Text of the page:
Monday, April 13, 2009

Fair Trade Feature: Uganda Crafts 2000 Ltd.

by: Lauren Parnell Marino

Friday is an important day of the week for the artisans of Uganda Crafts 2000 Ltd. Every Friday, artisans gather outside of the small office of Uganda Crafts, just outside of downtown Kampala. They come carrying their work from the week: a collection of beautiful baskets, handmade jewelry, or musical instruments. Friday is the day that a week of work turns itself into an income; the day that a community comes together to plan for the week ahead, and to gossip about the week past. For many of the artisans involved with Uganda Crafts, Friday is the best day of the week.

Milly is one of the artisans who arrive early every Friday morning at Uganda Crafts. She is a single mother of four children and lives in a nearby suburb of Kampala. Milly is an expert basket weaver, and has been weaving since she was a young teenager. She also serves as a trainer, and gives informal advice to other artisans on a weekly basis and also teaches new people how to weave during workshops that Uganda Crafts organizes. Recently separated from her husband, Milly works hard to provide for her family on the income she earns from her baskets. Her work has enabled her to build a new house and to send each of her school-aged children to school. She is extremely proud of these accomplishments, and she exudes confidence and playfulness to everyone she meets.

Milly’s story is unique, but it reflects the influence that Uganda Crafts has had on the lives of its artisans. Uganda Crafts began in 1983, the brainchild of Betty Kinene and Marilyn Dodge. Betty, a Ugandan businesswoman and Marilyn, an American UNICEF volunteer, teamed up to create jobs for the disabled and underprivileged in Ugandan society. Disabled herself, Betty provided early leadership and business savvy, enabling Uganda Crafts to become the first craft shop of its kind in Uganda. During the 1990’s, Uganda Crafts’ reputation grew, and it began to work with fair trade partners such as Ten Thousand Villages. In 2000, Uganda Crafts became a for-profit company and changed its name to Uganda Crafts 2000 Ltd. Already operating under fair trade principles, Uganda Crafts became a certified fair trade organization in 2006 by the International Fair Trade Association (now the World Fair Trade Organization).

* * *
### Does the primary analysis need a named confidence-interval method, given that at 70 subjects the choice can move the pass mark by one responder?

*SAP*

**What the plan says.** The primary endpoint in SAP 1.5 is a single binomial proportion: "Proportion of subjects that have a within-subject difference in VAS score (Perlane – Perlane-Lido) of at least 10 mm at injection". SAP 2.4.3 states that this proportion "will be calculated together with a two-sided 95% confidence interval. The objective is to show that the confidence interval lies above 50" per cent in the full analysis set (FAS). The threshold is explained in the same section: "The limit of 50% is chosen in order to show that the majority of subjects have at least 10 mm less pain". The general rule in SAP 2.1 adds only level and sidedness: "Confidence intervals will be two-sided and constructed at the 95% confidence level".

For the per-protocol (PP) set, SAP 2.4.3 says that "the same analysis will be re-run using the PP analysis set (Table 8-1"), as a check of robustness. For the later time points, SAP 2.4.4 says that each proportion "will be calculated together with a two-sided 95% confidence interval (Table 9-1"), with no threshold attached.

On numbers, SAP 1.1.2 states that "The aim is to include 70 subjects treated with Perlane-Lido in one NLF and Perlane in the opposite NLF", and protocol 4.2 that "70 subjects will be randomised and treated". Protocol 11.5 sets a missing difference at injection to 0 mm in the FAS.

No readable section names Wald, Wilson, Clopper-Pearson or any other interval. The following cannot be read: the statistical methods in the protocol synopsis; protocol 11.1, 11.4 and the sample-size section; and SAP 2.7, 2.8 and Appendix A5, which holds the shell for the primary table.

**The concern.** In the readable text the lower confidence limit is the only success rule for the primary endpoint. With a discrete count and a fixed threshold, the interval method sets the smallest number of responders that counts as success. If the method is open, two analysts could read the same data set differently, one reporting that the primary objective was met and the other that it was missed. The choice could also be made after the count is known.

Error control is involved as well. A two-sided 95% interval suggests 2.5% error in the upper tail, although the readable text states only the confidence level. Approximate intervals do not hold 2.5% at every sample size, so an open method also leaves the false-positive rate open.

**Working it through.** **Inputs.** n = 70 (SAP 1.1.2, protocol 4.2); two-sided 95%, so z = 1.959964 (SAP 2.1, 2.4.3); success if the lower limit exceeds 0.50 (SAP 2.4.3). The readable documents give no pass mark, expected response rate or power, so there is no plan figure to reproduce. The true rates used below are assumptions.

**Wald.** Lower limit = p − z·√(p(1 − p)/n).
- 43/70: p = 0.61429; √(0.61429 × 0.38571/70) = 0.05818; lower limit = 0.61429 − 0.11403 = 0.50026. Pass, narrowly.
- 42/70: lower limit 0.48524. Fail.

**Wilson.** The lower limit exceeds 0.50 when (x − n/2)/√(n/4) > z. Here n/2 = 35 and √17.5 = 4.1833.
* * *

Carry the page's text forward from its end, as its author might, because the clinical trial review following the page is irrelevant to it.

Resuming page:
Today, Uganda Crafts 2000 Ltd. continues to be a leader in the industry. The organization adheres to a guiding philosophy: creating jobs for the disadvantaged, training groups in craft production, encouraging innovation and creativity, preserving traditional African cultures through crafts, creating quality products, and adhering to fair trade standards. Betty Kinene remains the Managing Director and driving force behind the good work of Uganda Crafts.

Awava is proud to partner with Uganda Crafts and to support the work of this women-powered business. With the economy slipping globally, both the local market and export market for Ugandan handicrafts have dropped. In recent months, Uganda Crafts has been struggling to give the artisans enough work to sustain themselves financially. The partnership with Awava will bring more orders and more income to artisans during a difficult time. But Awava is also benefiting, by having the privilege of selling colorful handmade baskets and unique jewelry.

With the support of Awava and other fair trade groups, Uganda Crafts 2000 Ltd. will make it through the economic crisis and will continue to thrive. It will do this while simultaneously encouraging the preservation of cultural art and bringing income to disadvantaged artisans from all around Uganda. And, with Milly’s help, the people of Uganda Crafts will manage to do all of these things with a smile.

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